What is Humidity?
Before we tell you about our process of dehumidification, let’s define humidity in itself. Humidity is the amount of water vapor content in the air. Water vapor plays a critical role in maintaining quality and efficiency for products that improve our daily lives – products we consumers trust are manufactured to specification. It is essential for manufacturers in a variety of industries to understand how accurate humidity measurements work, and the role your measurement instrument plays.
The importance of accuracy when measuring humidity is very important. As humidity is often associated with relative humidity, it is imperative that your measurement devices are accurate to the environment around you. Humidity is usually measured by using a hygrometer, a tool that utilizes various materials to gauge and measure a room’s level of water vapor. While no scientific measurement is absolutely true, reaching humidity measurements that are accurate as possible is crucial across all industries. Since water vapor above certain levels can lead to condensation and eventually corrosion or mold, highly accurate humidity measurements are vital to preventing the degradation of everything from wooden construction materials, food products, pharmaceuticals, fuels, paper, electronic components and many other materials. Humidity measurements help maintain optimal environmental conditions for products and prevent costly damage to valuable goods.
What is Dehumidification?
Dehumidification is the process of taking moisture (water vapor) out of the air. Air conditioning systems remove some moisture indirectly in the process of cooling, even though humidity measurements are often not measured or tracked. Separating cooling from dehumidification is the best way to balance thermal comfort, moisture control, and energy use.
Why Choose to Dehumidify?
The benefits of using this technology:
- Reduces the chance for mold to grow
- Preserve archival storage
- Keeps rust from forming on steel and water condensing on cold surfaces
- Keeps lower dew-point environments comfortable
- Convey or store hygroscopic materials
- Removes moisture from event spaces with a lot of water, ice, or people.
- Makes manufacturing processes and environments optimal
High humidity can make hot days feel even hotter and make indoor spaces >60% RH regularly. Water vapor can penetrate building walls, moving from greater to lesser vapor pressure. Structural damage can be done before symptoms even present themselves. New building structures typically have far less hydroscopic holding capacity meaning greater and faster humidity swings are possible. Measuring space humidity levels is the first step in understanding and controlling your indoor space.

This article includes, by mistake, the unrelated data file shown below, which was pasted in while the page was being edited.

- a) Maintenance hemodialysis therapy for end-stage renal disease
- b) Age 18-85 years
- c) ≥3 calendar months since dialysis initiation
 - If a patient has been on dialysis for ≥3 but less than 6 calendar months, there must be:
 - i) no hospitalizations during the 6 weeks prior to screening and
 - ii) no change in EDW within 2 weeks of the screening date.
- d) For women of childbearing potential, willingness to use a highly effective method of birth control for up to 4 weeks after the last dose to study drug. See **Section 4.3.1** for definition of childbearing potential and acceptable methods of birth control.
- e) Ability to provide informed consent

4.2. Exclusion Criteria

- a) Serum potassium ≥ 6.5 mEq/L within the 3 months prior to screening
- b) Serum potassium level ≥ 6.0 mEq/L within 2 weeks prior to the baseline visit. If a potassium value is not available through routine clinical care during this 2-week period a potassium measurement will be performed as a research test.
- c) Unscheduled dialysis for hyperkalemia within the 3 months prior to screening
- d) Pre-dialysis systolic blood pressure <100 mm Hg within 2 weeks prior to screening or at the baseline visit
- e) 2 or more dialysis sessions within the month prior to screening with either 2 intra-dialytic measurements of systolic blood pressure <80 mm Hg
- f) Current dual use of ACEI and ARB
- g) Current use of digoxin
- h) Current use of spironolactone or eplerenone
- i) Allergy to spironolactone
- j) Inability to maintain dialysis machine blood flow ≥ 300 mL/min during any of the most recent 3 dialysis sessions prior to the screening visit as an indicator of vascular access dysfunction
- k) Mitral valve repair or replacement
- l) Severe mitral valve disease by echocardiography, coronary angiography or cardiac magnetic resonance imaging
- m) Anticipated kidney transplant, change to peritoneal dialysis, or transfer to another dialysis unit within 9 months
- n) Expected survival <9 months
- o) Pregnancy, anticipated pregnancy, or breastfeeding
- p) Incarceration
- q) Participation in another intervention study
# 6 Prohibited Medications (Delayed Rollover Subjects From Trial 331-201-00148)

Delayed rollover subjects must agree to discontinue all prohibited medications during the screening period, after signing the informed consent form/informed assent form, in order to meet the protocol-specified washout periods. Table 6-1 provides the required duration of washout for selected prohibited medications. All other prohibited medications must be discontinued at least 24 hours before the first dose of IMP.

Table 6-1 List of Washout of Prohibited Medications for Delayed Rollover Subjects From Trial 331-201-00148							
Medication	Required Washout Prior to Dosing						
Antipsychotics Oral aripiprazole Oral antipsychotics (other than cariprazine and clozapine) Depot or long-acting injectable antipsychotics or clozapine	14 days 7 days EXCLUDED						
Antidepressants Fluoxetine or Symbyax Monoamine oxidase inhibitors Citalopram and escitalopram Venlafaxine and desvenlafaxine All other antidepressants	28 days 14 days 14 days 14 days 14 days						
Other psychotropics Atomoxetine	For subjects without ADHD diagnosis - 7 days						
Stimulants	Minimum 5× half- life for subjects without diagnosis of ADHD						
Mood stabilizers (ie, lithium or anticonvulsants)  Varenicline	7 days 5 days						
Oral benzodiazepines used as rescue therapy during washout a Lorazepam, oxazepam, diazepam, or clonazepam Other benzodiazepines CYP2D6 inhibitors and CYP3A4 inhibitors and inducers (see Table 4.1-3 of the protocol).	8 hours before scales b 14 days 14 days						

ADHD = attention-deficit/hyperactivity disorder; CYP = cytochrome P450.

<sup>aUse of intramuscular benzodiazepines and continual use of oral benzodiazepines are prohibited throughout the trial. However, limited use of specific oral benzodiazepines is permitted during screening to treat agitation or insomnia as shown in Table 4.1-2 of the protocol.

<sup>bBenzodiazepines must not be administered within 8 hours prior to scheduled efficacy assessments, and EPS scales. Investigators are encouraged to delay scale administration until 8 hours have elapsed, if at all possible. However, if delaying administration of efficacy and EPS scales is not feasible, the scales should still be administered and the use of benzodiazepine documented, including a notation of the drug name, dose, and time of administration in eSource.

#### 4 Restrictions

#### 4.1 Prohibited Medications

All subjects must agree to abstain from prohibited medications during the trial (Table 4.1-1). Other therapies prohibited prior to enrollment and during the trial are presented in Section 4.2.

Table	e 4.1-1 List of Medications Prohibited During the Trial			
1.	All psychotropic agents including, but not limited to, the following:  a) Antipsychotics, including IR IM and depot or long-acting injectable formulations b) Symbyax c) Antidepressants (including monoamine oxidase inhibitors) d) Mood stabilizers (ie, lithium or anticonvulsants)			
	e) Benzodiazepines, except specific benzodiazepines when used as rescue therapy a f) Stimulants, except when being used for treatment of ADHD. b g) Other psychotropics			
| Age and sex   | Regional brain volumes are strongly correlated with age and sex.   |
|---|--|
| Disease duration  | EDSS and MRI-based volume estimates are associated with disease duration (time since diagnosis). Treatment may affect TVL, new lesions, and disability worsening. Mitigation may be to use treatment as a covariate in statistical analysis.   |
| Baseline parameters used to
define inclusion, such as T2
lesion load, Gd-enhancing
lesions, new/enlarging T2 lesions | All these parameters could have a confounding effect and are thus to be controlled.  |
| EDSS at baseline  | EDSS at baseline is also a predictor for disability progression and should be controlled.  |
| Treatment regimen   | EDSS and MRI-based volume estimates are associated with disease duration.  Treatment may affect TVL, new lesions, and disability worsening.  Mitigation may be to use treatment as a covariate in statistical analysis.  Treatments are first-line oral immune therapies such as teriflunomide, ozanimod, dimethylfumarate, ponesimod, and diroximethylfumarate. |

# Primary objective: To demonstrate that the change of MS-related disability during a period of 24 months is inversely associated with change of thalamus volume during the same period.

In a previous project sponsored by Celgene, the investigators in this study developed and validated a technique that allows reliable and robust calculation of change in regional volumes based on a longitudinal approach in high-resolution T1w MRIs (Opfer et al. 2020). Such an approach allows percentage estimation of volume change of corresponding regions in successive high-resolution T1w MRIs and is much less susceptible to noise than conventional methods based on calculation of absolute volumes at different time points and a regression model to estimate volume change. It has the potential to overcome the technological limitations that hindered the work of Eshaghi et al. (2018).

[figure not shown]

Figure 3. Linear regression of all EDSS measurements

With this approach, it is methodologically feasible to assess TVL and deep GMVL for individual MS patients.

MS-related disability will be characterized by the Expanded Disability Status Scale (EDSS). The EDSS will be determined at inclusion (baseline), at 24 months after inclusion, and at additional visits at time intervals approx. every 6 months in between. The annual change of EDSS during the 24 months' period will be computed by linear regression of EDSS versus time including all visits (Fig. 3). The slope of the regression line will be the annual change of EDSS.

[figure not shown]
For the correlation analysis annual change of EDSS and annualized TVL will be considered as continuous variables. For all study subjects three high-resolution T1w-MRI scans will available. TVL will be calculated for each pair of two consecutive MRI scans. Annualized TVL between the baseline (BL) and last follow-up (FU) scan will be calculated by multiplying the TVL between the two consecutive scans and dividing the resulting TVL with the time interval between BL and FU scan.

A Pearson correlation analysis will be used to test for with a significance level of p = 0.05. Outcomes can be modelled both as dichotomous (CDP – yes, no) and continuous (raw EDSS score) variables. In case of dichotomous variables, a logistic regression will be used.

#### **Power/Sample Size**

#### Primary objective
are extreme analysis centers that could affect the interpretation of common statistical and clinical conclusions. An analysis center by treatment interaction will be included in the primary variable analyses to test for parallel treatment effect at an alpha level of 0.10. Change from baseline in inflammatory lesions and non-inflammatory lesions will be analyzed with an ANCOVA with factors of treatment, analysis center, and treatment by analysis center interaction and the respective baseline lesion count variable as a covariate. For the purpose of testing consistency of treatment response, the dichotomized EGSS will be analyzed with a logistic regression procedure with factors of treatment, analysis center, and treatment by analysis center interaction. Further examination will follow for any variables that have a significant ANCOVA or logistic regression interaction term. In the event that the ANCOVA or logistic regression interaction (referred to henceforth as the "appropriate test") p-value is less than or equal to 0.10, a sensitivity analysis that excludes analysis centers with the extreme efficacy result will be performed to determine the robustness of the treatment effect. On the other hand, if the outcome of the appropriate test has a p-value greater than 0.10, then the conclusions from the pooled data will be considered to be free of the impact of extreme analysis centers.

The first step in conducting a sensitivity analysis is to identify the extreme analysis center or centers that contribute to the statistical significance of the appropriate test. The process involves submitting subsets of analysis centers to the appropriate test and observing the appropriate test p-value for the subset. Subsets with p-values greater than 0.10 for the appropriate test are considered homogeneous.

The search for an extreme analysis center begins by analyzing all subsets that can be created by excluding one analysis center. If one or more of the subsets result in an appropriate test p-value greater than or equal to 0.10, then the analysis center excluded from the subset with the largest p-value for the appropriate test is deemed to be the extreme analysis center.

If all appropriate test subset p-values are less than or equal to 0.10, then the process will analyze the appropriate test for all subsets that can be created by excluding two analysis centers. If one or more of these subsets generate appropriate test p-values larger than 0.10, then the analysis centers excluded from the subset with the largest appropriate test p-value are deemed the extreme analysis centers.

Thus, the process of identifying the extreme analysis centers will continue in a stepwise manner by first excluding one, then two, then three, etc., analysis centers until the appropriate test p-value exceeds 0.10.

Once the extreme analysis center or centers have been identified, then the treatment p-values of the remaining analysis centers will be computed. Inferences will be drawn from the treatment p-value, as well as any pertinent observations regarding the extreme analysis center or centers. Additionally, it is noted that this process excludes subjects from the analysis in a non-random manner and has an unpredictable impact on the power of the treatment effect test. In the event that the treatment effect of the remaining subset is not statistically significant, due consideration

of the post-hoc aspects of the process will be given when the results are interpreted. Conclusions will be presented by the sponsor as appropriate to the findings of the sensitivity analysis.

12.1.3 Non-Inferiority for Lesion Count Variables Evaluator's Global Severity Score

What Equipment is Used for Dehumidification?
Dehumidifiers are different than standard air conditioners. Once moisture is removed on the cold coil, reheat is added so that discharge air re-enters the space temperature-neutral. This reheat often times is waste heat rejected by the condenser coil. The cold coil can either be DX (direct refrigerant expansion) or chilled water. If chilled water is used, waste heat could be in the form of hot water for reheat.
If space conditions mandate lower dew-points, then desiccant dehumidifiers can be deployed. A desiccant dehumidifier is a device where a desiccant material, often times a honeycomb-style rotor is used to produce the dehumidification affect. The process involves exposing the desiccant material to the high relative humidity air stream, allowing it to attract and retain some of the water vapor and then exposing the same desiccants to a lower relative humidity air stream which draws the retained moisture from the desiccant.
How to Select the Proper Dehumidification Equipment
Different dehumidification applications require different equipment. Introducing outside air into an office building or school requires a DOAS (dedicated outdoor air system). Indoor pools require pool dehumidifiers. Battery plants or pneumatic conveying require desiccant dryers.
Moisture loads are calculated for the space, typically in pounds of moisture per hour (lbs/hr). Dehumidifiers are selected to offset the moisture load. The resulting environment should be both temperature and moisture neutral for the required process or people.